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From a puzzle of wood pieces and screws on the floor all around him, Henry stoically assembles a white dining-room chair. “We need the chairs to eat dinner,” explains his wife, Cristina, from the couch. The other furniture around them—a love seat, couch, and coffee table—surrounds a mass of boxes and packed items in the center of the room.

But Henry and Cristina, both immigrants from Venezuela, don’t know whether to assemble their dining-room chairs or take them apart, whether to pack up or settle in. They live in a purgatory created by a new set of regulations designed to rid the country of immigrants who are here without portfolio.

The regulations took effect on April 1 and gave immigrants like Henry who have overstayed a tourist visa 180 days to leave the country. (Cristina, who has a valid work permit, is free to stay.) And unlike other immigration crackdowns, this one came with teeth: People who ignore the deadline and are caught are to be deported, banned from visiting the U.S., and prohibited for three years from applying for resident status. Those who comply with the new order face no penalty for visa violations and will be allowed to file their paperwork immediately upon their departure.

For Henry, neither option is palatable: leave his wife now and wait years to get back in, or break the rules and maybe never reside in the U.S. legally.

Henry came to Washington in November 1994 hoping to take some advanced aviation courses and land a snazzy job as a pilot back in Venezuela. The dream didn’t quite materialize. The young pilot watched his $2,000 kitty quickly disappear and his tourist visa expire.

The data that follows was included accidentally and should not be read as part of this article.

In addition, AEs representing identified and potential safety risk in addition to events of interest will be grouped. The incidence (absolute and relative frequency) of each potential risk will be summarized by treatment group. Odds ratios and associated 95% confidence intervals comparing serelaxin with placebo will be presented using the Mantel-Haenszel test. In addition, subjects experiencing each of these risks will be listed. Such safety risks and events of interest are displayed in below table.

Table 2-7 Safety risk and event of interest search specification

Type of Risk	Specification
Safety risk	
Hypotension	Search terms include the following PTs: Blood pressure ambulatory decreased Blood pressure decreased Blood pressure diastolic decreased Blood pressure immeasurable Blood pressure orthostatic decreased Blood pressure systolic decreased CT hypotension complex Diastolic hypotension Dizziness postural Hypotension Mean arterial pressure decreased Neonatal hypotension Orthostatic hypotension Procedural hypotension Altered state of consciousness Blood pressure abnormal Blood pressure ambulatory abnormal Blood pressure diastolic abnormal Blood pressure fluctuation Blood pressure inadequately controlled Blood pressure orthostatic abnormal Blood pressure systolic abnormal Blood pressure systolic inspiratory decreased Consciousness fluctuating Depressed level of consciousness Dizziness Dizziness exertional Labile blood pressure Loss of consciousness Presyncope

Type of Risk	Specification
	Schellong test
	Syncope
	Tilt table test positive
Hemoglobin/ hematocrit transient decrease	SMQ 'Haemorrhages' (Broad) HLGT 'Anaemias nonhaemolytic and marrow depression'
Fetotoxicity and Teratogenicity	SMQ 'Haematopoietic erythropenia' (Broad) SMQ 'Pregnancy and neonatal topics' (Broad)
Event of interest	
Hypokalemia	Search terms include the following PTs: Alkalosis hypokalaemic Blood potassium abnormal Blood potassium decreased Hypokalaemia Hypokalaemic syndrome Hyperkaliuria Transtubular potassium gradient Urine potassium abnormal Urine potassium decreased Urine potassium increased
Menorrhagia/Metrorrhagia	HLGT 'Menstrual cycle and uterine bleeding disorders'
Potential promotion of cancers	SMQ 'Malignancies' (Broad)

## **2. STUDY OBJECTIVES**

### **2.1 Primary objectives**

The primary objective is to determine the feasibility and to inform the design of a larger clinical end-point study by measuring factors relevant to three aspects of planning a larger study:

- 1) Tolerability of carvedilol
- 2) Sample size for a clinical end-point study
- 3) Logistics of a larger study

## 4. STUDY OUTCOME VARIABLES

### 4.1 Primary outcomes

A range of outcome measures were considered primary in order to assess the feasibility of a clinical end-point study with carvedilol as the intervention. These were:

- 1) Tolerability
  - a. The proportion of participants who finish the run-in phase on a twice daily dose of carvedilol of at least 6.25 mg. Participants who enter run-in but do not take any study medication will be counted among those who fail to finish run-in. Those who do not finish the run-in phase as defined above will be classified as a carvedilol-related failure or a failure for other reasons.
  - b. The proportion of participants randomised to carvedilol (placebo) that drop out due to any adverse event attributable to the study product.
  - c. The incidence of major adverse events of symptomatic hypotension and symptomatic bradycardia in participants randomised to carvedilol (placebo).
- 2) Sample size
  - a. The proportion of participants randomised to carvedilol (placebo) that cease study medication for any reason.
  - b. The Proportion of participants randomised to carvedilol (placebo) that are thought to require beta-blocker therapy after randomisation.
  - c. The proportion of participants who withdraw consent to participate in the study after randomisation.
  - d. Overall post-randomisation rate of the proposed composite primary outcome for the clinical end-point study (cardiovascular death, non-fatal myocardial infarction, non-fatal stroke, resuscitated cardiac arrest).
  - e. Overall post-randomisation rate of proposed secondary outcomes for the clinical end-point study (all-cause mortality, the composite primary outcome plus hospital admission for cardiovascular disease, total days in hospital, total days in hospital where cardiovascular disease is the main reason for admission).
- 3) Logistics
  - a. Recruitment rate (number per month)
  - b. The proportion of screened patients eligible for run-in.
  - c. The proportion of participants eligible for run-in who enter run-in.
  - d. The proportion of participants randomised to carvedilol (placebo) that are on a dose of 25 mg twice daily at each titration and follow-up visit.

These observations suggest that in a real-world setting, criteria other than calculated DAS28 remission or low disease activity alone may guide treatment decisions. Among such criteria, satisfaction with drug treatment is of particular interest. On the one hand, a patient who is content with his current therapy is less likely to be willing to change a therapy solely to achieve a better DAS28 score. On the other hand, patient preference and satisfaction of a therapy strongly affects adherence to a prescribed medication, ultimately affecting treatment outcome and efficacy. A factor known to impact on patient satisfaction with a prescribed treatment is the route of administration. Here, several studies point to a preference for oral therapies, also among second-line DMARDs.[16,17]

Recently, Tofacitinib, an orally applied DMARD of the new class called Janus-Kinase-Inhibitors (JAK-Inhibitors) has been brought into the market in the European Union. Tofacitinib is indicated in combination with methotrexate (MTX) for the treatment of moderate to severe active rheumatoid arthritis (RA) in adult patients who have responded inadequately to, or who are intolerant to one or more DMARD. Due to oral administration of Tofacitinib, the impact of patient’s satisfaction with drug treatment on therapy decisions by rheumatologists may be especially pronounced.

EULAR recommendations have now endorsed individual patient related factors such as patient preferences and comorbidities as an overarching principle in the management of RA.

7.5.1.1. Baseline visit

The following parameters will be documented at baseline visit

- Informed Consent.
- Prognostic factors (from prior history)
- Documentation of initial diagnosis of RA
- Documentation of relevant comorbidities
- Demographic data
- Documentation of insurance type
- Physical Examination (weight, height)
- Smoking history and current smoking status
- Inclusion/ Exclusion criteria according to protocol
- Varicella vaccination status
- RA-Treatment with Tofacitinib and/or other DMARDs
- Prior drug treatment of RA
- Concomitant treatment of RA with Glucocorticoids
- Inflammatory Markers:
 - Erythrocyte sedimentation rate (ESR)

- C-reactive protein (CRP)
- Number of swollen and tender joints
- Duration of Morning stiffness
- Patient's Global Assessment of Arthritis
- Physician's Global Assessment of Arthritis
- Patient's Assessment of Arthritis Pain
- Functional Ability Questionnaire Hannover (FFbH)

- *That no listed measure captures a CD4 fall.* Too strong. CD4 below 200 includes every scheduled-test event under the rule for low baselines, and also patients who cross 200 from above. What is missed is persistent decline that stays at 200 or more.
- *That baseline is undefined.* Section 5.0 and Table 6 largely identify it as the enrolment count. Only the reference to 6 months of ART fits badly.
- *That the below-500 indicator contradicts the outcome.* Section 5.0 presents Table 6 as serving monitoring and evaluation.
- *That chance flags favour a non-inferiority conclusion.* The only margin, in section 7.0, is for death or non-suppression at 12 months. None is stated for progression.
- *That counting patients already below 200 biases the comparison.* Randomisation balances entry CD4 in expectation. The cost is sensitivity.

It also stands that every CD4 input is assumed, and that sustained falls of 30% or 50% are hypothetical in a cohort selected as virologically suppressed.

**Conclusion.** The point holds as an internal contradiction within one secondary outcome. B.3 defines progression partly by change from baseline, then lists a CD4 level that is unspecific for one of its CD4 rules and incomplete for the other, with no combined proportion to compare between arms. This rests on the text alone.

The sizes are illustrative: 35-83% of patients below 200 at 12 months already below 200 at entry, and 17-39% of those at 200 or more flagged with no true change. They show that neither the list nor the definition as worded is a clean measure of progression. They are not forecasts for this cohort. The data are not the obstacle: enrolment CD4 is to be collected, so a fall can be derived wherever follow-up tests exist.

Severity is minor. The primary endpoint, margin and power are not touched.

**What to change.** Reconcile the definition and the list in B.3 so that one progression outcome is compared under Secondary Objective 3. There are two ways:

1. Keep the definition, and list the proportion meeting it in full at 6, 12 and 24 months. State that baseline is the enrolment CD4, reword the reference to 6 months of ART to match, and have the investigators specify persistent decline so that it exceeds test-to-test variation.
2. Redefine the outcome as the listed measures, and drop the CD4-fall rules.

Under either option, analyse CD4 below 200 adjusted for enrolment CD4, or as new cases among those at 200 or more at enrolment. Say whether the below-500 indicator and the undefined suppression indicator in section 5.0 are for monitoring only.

“I investigated where they had classes, how to pay for the courses, how to find transportation. But soon I had to make some money,” he says in Spanish.

He soon found himself piloting a cash register. “I’d get into McDonald’s at 5 in the morning until about 1:30 to 2 [p.m.], then go into 7-Eleven at 3 to get out at 11,” Henry says, grimacing. “On the weekends, I worked at 7-Eleven from 11 at night until 7 in the morning.” Then he landed a job as a plumber’s assistant, which he still holds. Like most aliens here illegally, he pays taxes to a Social Security number in his name, which he obtained when his visa was valid.

“He had to start working as a plumber, but that’s not his profession. As a pilot he feels frustrated, because every day that future seems farther away,” says Cristina, also in her native tongue.

She had better luck: Although she arrived a year after Henry, she found work as a special-education teacher, and her employer sponsored her pending application to become a permanent resident.

In some respects, the Immigration and Naturalization Service (INS) has treated Cristina and Henry kindly. She is almost certain to receive her green card; he violated his visa term and will not be penalized. Still, the couple has worked up a healthy resentment toward the system. “[We] come to get a piece of paper that says ‘United States’ on it. But what happens? You come with those plans and get here legally, and suddenly the doors start to close on you,” says Cristina. “You came…to a strange country…to fight to make things better for your family. Once you decide to come here and you’re ready to sacrifice, you start your life here.”

The hard feelings stem in large part from the couple’s travels through the thicket of INS regulations, which constantly seem to be in flux. Tweaking immigration laws—like tax codes—has long been one of Congress’ favorite hobbies. In a seesaw battle that will never end, Republican hard-liners push for tighter immigration restrictions, and Democrats with large immigrant constituencies push back with liberal proposals of their own. People like Henry and Cristina end up in a gray area, unsure of where they stand from day to day.